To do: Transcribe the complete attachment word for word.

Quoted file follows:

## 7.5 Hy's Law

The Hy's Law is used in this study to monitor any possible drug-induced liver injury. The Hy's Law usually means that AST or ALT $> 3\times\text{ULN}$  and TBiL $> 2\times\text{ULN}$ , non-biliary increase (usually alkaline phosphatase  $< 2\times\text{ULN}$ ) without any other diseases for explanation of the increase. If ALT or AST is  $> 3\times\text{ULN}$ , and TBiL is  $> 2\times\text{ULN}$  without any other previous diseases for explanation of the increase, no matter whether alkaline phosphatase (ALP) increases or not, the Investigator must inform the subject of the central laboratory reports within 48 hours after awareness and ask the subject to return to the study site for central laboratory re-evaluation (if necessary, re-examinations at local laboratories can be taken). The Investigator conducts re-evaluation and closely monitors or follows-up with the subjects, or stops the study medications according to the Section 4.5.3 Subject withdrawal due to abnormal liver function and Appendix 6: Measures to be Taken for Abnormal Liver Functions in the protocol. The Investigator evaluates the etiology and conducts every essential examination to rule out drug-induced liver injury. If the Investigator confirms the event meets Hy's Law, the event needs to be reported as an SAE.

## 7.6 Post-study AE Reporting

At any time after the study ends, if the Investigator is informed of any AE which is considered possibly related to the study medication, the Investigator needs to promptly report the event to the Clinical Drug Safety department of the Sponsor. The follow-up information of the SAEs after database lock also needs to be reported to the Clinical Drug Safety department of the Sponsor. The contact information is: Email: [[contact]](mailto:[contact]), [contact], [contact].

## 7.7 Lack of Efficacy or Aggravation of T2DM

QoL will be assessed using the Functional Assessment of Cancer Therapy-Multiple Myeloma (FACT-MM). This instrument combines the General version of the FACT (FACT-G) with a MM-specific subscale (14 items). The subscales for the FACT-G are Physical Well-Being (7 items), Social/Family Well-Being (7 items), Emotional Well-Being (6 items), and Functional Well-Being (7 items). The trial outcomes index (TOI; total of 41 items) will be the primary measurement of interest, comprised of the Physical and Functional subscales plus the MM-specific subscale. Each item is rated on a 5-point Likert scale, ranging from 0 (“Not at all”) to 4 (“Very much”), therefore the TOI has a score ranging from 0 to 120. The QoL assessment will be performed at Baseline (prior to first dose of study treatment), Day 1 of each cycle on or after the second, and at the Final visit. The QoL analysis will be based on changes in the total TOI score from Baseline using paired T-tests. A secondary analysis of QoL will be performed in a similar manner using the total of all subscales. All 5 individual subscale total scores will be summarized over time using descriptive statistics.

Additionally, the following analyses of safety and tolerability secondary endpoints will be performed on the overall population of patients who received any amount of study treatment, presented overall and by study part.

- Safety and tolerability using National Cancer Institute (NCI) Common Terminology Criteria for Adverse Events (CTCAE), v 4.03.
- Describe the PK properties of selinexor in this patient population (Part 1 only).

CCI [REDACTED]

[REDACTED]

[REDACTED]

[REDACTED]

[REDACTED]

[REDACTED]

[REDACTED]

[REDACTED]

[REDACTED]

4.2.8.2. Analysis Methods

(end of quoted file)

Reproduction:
## 7.5 Hy's Law

The Hy's Law is used in this study to monitor any possible drug-induced liver injury. The Hy's Law usually means that AST or ALT $> 3\times\text{ULN}$  and TBiL $> 2\times\text{ULN}$ , non-biliary increase (usually alkaline phosphatase  $< 2\times\text{ULN}$ ) without any other diseases for explanation of the increase. If ALT or AST is  $> 3\times\text{ULN}$ , and TBiL is  $> 2\times\text{ULN}$  without any other previous diseases for explanation of the increase, no matter whether alkaline phosphatase (ALP) increases or not, the Investigator must inform the subject of the central laboratory reports within 48 hours after awareness and ask the subject to return to the study site for central laboratory re-evaluation (if necessary, re-examinations at local laboratories can be taken). The Investigator conducts re-evaluation and closely monitors or follows-up with the subjects, or stops the study medications according to the Section 4.5.3 Subject withdrawal due to abnormal liver function and Appendix 6: Measures to be Taken for Abnormal Liver Functions in the protocol. The Investigator evaluates the etiology and conducts every essential examination to rule out drug-induced liver injury. If the Investigator confirms the event meets Hy's Law, the event needs to be reported as an SAE.

## 7.6 Post-study AE Reporting

At any time after the study ends, if the Investigator is informed of any AE which is considered possibly related to the study medication, the Investigator needs to promptly report the event to the Clinical Drug Safety department of the Sponsor. The follow-up information of the SAEs after database lock also needs to be reported to the Clinical Drug Safety department of the Sponsor. The contact information is: Email: [[contact]](mailto:[contact]), [contact], [contact].

## 7.7 Lack of Efficacy or Aggravation of T2DM

QoL will be assessed using the Functional Assessment of Cancer Therapy-Multiple Myeloma (FACT-MM). This instrument combines the General version of the FACT (FACT-G) with a MM-specific subscale (14 items). The subscales for the FACT-G are Physical Well-Being (7 items), Social/Family Well-Being (7 items), Emotional Well-Being (6 items), and Functional Well-Being (7 items). The trial outcomes index (TOI; total of 41 items) will be the primary measurement of interest, comprised of the Physical and Functional subscales plus the MM-specific subscale. Each item is rated on a 5-point Likert scale, ranging from 0 (“Not at all”) to 4 (“Very much”), therefore the TOI has a score ranging from 0 to 120. The QoL assessment will be performed at Baseline (prior to first dose of study treatment), Day 1 of each cycle on or after the second, and at the Final visit. The QoL analysis will be based on changes in the total TOI score from Baseline using paired T-tests. A secondary analysis of QoL will be performed in a similar manner using the total of all subscales. All 5 individual subscale total scores will be summarized over time using descriptive statistics.

Additionally, the following analyses of safety and tolerability secondary endpoints will be performed on the overall population of patients who received any amount of study treatment, presented overall and by study part.

- Safety and tolerability using National Cancer Institute (NCI) Common Terminology Criteria for Adverse Events (CTCAE), v 4.03.
- Describe the PK properties of selinexor in this patient population (Part 1 only).

CCI [REDACTED]

[REDACTED]

[REDACTED]

[REDACTED]

[REDACTED]

[REDACTED]

[REDACTED]

[REDACTED]

[REDACTED]

4.2.8.2. Analysis Methods